The importance of financial education in the workplace is usually understood best by HR departments, but this importance needs to be defended better from a business point of view so it is translated into investment.

Katie Vye, senior money at work consultant, Jelf Employee Benefits said: “Few people would deny that financial education for all employees is a good thing. However, getting those outside of the HR function to buy in to the business benefits and therefore justify the investment, can feel like an uphill struggle.”

To help, here’s five (and a half) reasons why financial education should be on all organisations’ to-do lists from Jelf Employee Benefits:

  1. Engage staff with your company: communicating with your staff about the benefits you provide and supporting employees with financial education reminds staff how good an employer you are and this in turn will engender more productivity and help retention rates.
  1. Get better value from your current benefits: the more your employees understand what you are offering them, whether that be enhanced pensions contributions through to EAPs or wellbeing programmes, the more value the employee (and therefore employer) will get from them.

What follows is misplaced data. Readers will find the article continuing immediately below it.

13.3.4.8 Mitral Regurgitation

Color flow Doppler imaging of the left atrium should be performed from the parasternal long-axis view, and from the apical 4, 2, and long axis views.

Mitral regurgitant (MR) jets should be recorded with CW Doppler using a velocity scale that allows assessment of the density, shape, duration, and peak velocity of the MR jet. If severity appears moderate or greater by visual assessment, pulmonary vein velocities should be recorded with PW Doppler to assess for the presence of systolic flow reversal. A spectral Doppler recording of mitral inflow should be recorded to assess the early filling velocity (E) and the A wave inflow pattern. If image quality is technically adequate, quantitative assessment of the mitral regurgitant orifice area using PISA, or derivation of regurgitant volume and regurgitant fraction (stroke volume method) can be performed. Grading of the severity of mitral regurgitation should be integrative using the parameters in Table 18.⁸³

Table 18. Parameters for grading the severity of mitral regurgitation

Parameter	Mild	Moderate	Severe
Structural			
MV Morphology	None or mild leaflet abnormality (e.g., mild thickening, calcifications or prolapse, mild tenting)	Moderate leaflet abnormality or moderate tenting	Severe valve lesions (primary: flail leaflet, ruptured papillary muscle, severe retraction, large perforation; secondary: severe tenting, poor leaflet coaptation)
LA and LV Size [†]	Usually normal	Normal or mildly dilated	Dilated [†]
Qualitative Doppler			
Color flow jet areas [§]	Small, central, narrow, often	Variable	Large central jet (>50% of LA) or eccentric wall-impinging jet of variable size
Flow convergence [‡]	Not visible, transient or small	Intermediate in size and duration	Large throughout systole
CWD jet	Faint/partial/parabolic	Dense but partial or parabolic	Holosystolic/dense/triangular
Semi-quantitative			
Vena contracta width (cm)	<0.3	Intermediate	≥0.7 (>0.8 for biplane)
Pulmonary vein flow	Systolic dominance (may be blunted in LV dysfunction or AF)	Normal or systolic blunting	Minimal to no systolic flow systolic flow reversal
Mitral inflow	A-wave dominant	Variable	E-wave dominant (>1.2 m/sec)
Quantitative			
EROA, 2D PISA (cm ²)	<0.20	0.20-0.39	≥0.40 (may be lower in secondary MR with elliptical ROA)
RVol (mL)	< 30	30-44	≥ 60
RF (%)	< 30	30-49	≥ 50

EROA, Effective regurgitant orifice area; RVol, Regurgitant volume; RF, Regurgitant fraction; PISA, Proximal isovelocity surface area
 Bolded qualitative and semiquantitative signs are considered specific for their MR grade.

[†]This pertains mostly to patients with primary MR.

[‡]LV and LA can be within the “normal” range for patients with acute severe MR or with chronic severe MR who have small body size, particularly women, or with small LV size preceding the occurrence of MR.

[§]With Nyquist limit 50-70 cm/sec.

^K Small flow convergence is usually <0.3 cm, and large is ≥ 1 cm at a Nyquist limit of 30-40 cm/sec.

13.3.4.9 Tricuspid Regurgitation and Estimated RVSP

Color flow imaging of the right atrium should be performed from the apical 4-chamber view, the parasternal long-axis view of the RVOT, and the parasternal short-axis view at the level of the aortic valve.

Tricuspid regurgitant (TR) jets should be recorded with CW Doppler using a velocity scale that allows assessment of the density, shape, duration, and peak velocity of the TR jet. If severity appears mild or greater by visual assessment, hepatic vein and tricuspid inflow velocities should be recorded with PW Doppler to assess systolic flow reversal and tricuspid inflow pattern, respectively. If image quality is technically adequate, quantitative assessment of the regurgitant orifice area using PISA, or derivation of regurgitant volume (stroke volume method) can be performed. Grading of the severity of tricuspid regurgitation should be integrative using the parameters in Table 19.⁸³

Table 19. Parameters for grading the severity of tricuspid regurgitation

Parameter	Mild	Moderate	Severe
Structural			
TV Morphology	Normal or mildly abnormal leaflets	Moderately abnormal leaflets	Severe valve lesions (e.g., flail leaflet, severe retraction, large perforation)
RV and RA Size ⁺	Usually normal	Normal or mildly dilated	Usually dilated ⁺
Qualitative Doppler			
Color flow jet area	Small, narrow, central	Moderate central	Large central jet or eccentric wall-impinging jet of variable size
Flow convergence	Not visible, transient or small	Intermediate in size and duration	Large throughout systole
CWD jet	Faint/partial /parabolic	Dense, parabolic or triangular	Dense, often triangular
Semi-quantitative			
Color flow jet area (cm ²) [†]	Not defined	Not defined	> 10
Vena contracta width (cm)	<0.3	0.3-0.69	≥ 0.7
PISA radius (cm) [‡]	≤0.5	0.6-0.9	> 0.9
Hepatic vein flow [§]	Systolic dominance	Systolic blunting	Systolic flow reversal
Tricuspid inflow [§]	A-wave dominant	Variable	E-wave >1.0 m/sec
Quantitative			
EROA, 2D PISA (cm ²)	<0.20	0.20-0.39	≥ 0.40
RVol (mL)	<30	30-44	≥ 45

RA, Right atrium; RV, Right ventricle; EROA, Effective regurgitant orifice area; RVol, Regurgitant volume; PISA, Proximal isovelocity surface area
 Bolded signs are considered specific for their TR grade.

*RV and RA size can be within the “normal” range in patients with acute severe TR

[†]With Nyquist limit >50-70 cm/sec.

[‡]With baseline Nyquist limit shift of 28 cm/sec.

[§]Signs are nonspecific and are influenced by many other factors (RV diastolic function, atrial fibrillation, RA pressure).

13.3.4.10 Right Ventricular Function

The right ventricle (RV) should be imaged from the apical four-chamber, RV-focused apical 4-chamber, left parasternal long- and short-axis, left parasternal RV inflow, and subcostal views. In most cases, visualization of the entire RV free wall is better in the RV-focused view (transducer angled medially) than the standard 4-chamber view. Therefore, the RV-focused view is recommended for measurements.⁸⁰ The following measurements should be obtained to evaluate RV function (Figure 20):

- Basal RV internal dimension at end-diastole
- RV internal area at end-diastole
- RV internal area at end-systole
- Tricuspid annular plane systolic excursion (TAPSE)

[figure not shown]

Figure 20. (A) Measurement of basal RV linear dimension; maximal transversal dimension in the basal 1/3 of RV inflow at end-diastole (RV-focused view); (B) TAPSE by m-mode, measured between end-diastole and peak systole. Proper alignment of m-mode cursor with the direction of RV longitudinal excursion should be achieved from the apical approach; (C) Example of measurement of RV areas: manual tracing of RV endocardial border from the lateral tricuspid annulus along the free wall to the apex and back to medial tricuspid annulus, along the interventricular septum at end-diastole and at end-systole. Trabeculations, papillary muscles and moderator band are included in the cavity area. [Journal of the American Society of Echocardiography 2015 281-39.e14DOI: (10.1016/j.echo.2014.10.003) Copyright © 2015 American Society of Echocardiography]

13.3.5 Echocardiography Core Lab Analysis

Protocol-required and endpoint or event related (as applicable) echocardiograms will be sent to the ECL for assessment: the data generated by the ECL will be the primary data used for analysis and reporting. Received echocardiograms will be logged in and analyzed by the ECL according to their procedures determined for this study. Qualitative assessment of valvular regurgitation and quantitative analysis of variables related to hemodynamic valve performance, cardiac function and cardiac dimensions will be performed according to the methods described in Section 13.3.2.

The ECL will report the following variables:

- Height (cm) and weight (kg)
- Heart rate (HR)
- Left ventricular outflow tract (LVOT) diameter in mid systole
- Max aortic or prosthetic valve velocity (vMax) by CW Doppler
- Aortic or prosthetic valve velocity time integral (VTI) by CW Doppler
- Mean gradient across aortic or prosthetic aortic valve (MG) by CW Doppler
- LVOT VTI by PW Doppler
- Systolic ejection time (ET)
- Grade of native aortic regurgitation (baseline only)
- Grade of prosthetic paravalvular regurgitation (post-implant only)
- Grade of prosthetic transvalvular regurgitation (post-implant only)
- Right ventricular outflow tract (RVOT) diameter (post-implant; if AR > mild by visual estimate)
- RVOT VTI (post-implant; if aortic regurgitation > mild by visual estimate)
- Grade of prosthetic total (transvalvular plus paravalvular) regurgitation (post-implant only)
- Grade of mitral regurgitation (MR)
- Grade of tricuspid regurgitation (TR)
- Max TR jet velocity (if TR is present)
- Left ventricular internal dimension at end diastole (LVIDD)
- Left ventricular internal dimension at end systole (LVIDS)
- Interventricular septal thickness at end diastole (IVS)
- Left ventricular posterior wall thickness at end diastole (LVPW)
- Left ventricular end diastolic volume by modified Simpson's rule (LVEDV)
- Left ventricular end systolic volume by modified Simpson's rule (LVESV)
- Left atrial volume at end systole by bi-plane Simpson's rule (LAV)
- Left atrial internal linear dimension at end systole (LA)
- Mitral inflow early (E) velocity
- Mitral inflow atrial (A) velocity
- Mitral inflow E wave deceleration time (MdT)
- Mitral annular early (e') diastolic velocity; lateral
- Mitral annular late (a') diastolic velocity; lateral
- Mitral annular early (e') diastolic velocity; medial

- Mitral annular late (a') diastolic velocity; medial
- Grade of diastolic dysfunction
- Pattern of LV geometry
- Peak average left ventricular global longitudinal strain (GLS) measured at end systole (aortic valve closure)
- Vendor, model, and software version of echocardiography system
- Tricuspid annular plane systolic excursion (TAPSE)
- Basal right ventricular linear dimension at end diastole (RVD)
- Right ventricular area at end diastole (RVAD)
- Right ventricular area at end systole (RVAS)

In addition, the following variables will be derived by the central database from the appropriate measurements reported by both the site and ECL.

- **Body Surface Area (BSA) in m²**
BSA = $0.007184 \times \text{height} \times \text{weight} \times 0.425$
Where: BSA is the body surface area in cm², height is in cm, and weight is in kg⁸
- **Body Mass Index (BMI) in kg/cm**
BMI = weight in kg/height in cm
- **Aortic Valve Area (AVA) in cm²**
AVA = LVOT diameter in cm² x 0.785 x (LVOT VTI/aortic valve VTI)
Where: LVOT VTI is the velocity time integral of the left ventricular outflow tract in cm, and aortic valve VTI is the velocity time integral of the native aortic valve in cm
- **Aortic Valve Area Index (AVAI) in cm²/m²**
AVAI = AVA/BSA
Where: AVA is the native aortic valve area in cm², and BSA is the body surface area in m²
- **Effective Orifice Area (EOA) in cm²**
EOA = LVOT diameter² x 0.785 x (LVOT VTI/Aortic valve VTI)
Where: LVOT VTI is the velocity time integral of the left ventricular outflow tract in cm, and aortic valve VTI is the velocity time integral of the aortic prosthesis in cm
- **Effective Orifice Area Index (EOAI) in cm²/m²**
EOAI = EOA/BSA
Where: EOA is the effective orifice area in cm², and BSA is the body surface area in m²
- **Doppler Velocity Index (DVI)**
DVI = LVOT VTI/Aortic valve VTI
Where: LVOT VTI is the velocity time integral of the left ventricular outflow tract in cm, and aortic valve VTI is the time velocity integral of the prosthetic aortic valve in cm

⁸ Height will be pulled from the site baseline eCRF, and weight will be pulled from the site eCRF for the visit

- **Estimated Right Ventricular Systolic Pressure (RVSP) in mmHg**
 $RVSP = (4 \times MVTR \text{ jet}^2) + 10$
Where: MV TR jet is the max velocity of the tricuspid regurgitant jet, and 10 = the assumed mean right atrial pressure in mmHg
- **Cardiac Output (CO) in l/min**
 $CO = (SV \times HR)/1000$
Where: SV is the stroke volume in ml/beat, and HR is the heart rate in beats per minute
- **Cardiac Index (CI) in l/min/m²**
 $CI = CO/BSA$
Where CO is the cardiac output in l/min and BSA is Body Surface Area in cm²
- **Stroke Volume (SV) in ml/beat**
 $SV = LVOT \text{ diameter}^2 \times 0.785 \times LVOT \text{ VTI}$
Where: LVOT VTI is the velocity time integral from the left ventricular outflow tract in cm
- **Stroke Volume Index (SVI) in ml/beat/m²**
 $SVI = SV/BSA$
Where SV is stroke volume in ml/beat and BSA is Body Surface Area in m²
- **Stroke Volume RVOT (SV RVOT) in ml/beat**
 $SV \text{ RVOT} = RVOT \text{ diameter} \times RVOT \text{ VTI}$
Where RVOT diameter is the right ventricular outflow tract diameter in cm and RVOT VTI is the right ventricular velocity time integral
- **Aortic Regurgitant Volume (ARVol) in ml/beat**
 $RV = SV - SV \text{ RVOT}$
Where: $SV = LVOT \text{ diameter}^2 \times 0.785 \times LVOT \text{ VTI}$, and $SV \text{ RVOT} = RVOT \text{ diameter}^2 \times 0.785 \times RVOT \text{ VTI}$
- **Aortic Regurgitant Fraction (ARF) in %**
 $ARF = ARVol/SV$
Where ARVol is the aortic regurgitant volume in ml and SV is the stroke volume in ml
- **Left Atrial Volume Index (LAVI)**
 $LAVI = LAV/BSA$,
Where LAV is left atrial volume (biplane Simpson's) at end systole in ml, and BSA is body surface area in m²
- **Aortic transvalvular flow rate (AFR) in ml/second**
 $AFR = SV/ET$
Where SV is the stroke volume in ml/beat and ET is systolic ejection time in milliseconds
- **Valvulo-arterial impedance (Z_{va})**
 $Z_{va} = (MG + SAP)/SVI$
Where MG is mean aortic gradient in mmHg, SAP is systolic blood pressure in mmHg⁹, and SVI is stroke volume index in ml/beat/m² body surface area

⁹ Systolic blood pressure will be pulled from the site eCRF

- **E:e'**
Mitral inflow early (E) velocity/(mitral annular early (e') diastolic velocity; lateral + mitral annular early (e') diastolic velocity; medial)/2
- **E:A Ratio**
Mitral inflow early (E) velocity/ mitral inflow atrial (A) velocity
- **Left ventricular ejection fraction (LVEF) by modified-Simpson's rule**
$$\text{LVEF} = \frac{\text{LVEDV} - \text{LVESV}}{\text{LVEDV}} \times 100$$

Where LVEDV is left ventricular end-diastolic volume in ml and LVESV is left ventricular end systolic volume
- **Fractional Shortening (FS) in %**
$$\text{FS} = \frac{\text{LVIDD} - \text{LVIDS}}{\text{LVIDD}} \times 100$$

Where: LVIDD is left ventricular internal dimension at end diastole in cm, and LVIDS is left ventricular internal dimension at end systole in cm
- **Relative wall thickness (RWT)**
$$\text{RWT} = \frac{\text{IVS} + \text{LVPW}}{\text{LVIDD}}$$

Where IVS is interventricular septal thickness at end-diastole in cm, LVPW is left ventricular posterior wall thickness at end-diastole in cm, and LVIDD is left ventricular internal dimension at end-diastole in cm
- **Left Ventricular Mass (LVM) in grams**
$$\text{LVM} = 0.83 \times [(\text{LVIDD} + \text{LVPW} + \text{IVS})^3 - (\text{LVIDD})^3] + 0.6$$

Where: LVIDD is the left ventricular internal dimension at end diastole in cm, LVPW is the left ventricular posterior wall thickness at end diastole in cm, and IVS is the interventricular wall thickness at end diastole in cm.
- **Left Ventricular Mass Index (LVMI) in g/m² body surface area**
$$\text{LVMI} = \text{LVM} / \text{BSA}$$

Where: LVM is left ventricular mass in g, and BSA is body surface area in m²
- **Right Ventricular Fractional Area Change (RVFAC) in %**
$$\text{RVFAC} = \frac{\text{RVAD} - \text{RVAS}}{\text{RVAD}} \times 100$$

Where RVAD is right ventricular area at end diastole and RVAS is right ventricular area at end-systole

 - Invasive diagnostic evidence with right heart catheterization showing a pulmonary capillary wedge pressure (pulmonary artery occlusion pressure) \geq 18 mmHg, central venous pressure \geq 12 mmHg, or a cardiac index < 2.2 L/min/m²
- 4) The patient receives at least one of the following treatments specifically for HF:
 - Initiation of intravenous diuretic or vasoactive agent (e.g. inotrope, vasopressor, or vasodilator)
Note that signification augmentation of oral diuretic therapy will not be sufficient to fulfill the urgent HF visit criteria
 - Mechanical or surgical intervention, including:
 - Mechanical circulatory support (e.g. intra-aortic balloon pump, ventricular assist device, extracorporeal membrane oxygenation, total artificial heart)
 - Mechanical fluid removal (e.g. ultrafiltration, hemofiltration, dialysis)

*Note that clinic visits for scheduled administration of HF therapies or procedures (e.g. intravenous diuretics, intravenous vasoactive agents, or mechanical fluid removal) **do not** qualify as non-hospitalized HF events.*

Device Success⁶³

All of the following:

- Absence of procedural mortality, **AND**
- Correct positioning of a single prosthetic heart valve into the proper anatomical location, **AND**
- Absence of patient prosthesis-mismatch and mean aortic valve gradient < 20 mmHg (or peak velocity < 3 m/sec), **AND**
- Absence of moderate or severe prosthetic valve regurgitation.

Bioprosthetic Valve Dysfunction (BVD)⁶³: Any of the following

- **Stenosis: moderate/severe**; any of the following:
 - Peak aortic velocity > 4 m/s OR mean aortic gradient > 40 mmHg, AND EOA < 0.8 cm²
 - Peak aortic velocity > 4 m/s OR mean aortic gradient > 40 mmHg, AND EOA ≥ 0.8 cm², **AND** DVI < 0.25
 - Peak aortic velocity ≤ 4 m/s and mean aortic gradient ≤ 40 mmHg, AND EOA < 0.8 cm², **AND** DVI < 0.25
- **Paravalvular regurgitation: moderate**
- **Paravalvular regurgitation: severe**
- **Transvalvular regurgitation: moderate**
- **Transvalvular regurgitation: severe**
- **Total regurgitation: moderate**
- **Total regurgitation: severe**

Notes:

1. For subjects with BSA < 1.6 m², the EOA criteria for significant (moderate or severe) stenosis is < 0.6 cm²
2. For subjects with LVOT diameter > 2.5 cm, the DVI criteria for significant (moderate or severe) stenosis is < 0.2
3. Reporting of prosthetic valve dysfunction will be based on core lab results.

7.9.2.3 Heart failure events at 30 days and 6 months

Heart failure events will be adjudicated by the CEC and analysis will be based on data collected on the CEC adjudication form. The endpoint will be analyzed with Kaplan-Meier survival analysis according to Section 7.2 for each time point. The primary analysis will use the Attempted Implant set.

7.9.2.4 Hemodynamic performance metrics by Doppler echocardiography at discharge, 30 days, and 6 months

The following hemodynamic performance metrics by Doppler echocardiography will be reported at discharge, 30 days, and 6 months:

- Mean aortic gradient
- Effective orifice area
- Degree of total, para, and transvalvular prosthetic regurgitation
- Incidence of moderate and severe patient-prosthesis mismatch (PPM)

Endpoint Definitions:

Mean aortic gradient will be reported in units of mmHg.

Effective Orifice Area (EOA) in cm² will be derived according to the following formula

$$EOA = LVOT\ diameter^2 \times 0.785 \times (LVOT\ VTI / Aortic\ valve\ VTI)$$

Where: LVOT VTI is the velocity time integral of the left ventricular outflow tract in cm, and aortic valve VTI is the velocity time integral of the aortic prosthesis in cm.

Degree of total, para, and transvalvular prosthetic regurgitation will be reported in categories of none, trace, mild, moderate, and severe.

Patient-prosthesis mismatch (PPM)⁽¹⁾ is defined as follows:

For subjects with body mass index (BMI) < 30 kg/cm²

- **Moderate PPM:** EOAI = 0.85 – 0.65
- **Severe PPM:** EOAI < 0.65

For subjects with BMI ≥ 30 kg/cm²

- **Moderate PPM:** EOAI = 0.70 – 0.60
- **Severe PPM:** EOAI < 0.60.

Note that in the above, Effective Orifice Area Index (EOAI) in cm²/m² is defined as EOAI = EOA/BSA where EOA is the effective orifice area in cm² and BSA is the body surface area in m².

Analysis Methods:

1. Help your staff to retire when the time’s right: employers should want their employees to be in a sound financial position that enables them to make an active decision about when to retire. If an employee feels resentment because they have insufficient savings to step down, they may be unproductive or lack enthusiasm. Financial education enables staff to understand the importance of pensions (or equivalent) savings vehicles.
  1. Improving the wellbeing of staff: financial anxiety can quickly lead to stress, and stress is one of the biggest causes of employee absence. By offering financial education, employees can feel less stressed about their finances, more supported and motivated to take control of their own financial situation today and also to plan for the future.
  1. Tackle short-term rewards culture: offering pensions, group risk and healthcare benefits are significantly more valuable but often perceived as less glamorous than shopping vouchers or discount codes that could be offered by competitors. Unless you explain the differences and the longevity of the more robust employee benefits, some employees may be lured towards handbags and holidays which won’t help their longer-term financial situation.
5.5 It’s fun: historically very few people received any financial education at school and if they did, the emphasis was unlikely to be on making it enjoyable. However, insights from workshops show that when financial education is targeted, relevant and with specific outcomes, it is an extremely positive experience for employees.

Katie Vye concluded: “If delivered in the right way, financial education is surprisingly good fun too. Whilst this may not pass muster with senior management as a tangible reason to offer it, employees who feel their employer takes an interest in their situation outside of work as well as in it, are proven to be more committed.”